BRIEF DESCRIPTION OF THE DRAWINGS

FIG. 1 is a block diagram of an example ex-situ recovery system.

FIG. 2 is a block diagram of an example component chamber.

FIG. 3 is a block diagram of an example docking station.

FIG. 4 is a flow chart of an example process of ex-situ component recovery.

Like reference numbers and designations in the various drawings indicate like elements.

DETAILED DESCRIPTION

Manufacturing throughput can be increased by performing ex-situ recovery of processing system components. The ex-situ recovery can be performed by desorbing, outgassing, or otherwise removing contaminants (e.g., moisture, oxygen, atmosphere, etc.) from components of a processing system in a recovery system. In some implementations, the recovery system can be independent (e.g., separated from) the processing system itself. The recovery system can include a docking station and/or a heated vacuum chamber. The heated vacuum chamber can be used to desorb or outgas components that can be located, for example, inside the processing system (e.g., turntable), while the docking station can be used to desorb or outgas components that can be connected, for example, to the processing system (e.g., valves). The processing system components can be placed under pressure by the recovery system to desorb or outgas contaminants and remove virtual leaks (e.g., physically trapped contaminants). The recovery system can include a vacuum roughing pump, a turbomolecular pump, and/or a cryogenic pump to achieve a pressure to facilitate desorption, outgassing, or other decontamination of the components.

The components can be recovered, for example, until the contaminants detected in the atmosphere of the chamber or docking station are reduced to a defined concentration. The concentration of contaminants can be determined based on a rate of pressure rise test. The rate of pressure rise test is a measure of the increase in closed system pressure over time. The concentration of contaminants can also be determined by detected and identifying each individual contaminant using, for example, a residual gas analyzer.

Components that have been recovered (e.g., decontaminated) can be used to rebuild the processing system. A rate of pressure rise test can be performed to ensure that the processing system is available for processing. If the processing system does not pass the rate of pressure rise test, then troubleshooting can be performed on the processing system. The troubleshooting can be performed without additional desorption or outgassing of the components because the components have already been decontaminated and have individually passed a rate of pressure rise test and/or residual gas analysis. When the system passes the rate of pressure rise test, the system can be placed back in service.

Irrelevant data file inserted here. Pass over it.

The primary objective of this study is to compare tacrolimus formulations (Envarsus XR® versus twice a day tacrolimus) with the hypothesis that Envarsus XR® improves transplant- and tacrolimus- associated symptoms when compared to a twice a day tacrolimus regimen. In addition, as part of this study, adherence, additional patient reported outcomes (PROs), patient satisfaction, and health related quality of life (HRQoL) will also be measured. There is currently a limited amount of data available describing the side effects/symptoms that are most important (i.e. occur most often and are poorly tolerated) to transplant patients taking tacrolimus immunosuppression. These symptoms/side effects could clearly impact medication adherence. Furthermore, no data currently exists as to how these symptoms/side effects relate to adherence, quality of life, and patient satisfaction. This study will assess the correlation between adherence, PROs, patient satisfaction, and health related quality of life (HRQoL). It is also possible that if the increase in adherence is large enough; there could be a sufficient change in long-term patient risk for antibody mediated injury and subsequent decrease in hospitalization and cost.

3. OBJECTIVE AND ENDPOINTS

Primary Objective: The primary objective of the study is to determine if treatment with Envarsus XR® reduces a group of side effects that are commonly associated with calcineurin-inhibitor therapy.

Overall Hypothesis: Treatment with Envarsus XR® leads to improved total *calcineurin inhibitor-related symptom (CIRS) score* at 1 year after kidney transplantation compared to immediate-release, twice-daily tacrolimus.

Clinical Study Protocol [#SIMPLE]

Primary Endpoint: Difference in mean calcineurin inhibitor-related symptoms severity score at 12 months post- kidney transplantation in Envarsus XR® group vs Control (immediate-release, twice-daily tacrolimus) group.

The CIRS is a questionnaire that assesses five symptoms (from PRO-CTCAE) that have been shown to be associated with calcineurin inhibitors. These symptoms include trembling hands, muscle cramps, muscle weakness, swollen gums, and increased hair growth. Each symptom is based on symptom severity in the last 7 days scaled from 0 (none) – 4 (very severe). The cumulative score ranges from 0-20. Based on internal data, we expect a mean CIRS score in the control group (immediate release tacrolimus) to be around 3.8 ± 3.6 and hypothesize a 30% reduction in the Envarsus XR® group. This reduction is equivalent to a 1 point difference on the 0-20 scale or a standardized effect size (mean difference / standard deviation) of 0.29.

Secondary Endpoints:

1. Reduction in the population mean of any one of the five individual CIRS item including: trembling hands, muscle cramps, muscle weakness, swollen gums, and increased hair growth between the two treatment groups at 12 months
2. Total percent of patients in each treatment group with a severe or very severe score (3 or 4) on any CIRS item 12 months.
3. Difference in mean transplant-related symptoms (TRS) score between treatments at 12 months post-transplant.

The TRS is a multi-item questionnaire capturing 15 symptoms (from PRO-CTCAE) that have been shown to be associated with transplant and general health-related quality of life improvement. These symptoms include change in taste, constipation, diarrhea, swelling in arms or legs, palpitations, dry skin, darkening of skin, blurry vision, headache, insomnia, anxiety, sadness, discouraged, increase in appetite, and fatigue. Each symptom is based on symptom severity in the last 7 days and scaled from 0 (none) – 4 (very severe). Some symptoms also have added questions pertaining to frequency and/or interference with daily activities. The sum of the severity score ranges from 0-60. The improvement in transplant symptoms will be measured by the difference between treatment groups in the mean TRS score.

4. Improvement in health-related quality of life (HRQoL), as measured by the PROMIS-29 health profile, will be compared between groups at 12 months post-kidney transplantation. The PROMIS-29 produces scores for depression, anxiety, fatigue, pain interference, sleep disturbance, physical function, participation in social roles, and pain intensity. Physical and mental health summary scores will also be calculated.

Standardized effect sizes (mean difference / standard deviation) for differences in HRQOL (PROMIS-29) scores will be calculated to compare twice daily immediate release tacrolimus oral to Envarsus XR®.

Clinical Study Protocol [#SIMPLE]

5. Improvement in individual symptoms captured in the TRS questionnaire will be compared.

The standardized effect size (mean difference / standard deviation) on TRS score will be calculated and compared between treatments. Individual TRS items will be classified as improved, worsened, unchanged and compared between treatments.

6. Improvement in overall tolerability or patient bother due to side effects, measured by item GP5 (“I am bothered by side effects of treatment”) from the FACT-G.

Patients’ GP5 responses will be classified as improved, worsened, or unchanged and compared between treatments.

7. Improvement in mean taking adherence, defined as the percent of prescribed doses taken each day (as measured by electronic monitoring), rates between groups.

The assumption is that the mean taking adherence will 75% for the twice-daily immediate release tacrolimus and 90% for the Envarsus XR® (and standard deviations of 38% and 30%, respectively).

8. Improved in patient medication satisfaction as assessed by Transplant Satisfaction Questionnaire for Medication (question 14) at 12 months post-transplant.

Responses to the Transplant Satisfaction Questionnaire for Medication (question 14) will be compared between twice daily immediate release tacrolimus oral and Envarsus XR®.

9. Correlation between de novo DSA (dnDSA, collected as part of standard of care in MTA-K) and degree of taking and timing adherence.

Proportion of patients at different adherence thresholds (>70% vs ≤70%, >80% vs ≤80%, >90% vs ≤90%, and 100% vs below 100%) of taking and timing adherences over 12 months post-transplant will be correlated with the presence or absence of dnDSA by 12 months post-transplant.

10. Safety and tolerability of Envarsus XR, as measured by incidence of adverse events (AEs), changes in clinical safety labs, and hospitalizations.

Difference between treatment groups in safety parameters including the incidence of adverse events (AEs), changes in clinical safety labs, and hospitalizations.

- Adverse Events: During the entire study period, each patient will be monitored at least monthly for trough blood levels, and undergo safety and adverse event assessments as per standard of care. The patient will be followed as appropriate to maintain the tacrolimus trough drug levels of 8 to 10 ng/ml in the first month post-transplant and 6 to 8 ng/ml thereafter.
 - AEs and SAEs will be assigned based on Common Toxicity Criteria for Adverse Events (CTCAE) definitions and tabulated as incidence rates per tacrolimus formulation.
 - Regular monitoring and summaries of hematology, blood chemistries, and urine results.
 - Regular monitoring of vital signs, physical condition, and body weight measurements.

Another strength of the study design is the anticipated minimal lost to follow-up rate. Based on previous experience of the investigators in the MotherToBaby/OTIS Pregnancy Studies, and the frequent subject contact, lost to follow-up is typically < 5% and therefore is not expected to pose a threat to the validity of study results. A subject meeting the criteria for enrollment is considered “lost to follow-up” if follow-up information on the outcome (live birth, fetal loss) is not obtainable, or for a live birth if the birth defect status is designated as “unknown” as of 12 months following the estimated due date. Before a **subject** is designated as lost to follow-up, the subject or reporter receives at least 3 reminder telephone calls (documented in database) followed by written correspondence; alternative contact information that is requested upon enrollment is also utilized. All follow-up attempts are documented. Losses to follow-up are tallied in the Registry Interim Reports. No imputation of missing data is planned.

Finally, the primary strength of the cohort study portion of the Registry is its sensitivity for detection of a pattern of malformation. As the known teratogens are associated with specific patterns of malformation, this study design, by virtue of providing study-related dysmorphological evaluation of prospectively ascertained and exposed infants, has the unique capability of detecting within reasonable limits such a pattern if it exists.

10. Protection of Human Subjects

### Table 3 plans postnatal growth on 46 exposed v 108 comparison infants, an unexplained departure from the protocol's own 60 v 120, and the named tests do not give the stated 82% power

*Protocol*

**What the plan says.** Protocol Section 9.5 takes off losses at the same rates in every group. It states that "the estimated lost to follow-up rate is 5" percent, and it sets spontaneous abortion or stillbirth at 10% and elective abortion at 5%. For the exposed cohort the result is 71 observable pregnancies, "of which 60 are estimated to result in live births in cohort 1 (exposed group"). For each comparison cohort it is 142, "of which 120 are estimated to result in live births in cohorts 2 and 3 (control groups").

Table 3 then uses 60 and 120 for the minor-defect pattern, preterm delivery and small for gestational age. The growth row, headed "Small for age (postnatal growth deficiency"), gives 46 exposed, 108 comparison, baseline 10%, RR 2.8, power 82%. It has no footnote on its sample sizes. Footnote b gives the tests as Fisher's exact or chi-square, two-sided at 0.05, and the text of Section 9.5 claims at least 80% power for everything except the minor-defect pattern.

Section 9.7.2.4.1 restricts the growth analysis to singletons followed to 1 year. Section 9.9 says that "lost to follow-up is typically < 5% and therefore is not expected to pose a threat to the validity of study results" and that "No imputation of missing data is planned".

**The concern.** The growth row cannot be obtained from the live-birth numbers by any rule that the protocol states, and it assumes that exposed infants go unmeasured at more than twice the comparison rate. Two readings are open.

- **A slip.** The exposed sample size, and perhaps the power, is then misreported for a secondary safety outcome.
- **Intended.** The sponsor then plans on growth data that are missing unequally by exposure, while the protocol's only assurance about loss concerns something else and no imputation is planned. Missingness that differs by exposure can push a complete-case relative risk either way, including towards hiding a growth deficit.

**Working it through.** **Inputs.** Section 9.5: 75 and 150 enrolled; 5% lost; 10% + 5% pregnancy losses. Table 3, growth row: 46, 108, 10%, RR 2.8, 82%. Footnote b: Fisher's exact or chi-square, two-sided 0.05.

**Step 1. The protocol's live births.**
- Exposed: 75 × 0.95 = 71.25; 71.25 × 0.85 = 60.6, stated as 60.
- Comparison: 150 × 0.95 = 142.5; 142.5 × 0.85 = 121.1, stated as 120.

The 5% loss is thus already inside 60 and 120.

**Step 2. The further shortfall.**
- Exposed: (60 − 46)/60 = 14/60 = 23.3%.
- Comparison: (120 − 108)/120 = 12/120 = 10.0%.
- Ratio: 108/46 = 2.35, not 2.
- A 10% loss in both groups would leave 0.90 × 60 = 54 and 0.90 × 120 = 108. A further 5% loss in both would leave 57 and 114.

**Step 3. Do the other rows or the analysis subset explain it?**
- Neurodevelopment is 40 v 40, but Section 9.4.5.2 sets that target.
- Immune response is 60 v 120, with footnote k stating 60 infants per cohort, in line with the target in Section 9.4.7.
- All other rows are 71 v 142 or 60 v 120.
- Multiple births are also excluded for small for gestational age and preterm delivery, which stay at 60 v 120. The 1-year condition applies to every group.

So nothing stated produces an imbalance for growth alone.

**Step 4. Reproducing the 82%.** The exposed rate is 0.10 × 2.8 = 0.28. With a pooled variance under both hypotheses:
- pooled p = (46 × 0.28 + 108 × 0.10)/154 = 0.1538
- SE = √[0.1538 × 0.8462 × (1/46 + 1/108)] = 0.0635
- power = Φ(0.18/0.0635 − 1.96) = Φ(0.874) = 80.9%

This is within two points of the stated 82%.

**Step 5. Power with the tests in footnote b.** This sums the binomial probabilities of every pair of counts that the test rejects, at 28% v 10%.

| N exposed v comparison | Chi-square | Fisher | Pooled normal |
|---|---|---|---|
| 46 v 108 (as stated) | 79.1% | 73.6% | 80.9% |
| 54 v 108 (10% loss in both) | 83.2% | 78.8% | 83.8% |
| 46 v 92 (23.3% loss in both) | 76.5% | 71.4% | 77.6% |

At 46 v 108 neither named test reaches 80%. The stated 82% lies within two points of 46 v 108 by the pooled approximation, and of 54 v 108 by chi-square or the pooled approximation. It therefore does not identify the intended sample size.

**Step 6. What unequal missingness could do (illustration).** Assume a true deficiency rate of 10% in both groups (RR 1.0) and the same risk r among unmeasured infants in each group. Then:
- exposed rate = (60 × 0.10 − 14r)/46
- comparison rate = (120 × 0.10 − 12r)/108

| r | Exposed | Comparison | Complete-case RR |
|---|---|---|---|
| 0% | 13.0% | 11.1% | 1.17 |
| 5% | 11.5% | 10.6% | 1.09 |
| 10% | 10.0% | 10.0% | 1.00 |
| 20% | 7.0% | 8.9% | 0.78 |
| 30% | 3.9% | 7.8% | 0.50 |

1.0 Example Ex-Situ Recovery System

FIG. 1 is a block diagram of an example ex-situ recovery system 100. The recovery system 100 can be implemented to recover components that are used in a processing system. Component recovery can include, for example, removing contaminants from a component through desorption or outgassing. Throughout this document, outgassing will be used to describe contaminant removal, however, any appropriate process (e.g., desorption) for removing contaminants in a low pressure environment (e.g., vacuum environment) can be used.

The components that are recovered in the recovery system 100 can be any component that is decontaminated prior to use in a system under pressure. The components can be used in processing systems that include, for example, semiconductor reactors (e.g., diffusion reactor, oxidation reactor, rapid thermal annealing reactor, etc.), deposition systems (e.g., poly-silicon deposition, nitride deposition, silicon carbon deposition, etc), epitaxy systems (e.g., silicon epitaxy, gallium arsenide epitaxy, silicon germanium epitaxy, etc), or any other semiconductor processing system. Throughout this document, reference will be made to semiconductor processing systems and components. However, the systems, methods, and devices disclosed can be used to recover components from any processing system including those that operate in a low pressure environment.

Ex-situ component recovery is component recovery that can be performed in a system other than (e.g., independent of) the processing system in which the components are used. In some implementations, processing system components can be recovered in a component chamber 102. The component chamber 102 can be a vacuum chamber that is capable of maintaining an internal pressure that is below atmospheric pressure. For example, the component chamber 102 can be implemented to have a defined pressure rating (e.g., 1 nanoTorr). The pressure rating can be defined, for example, based on the components to be recovered, the contaminants to be removed, and the ultimate operational pressure the components will be subjected to.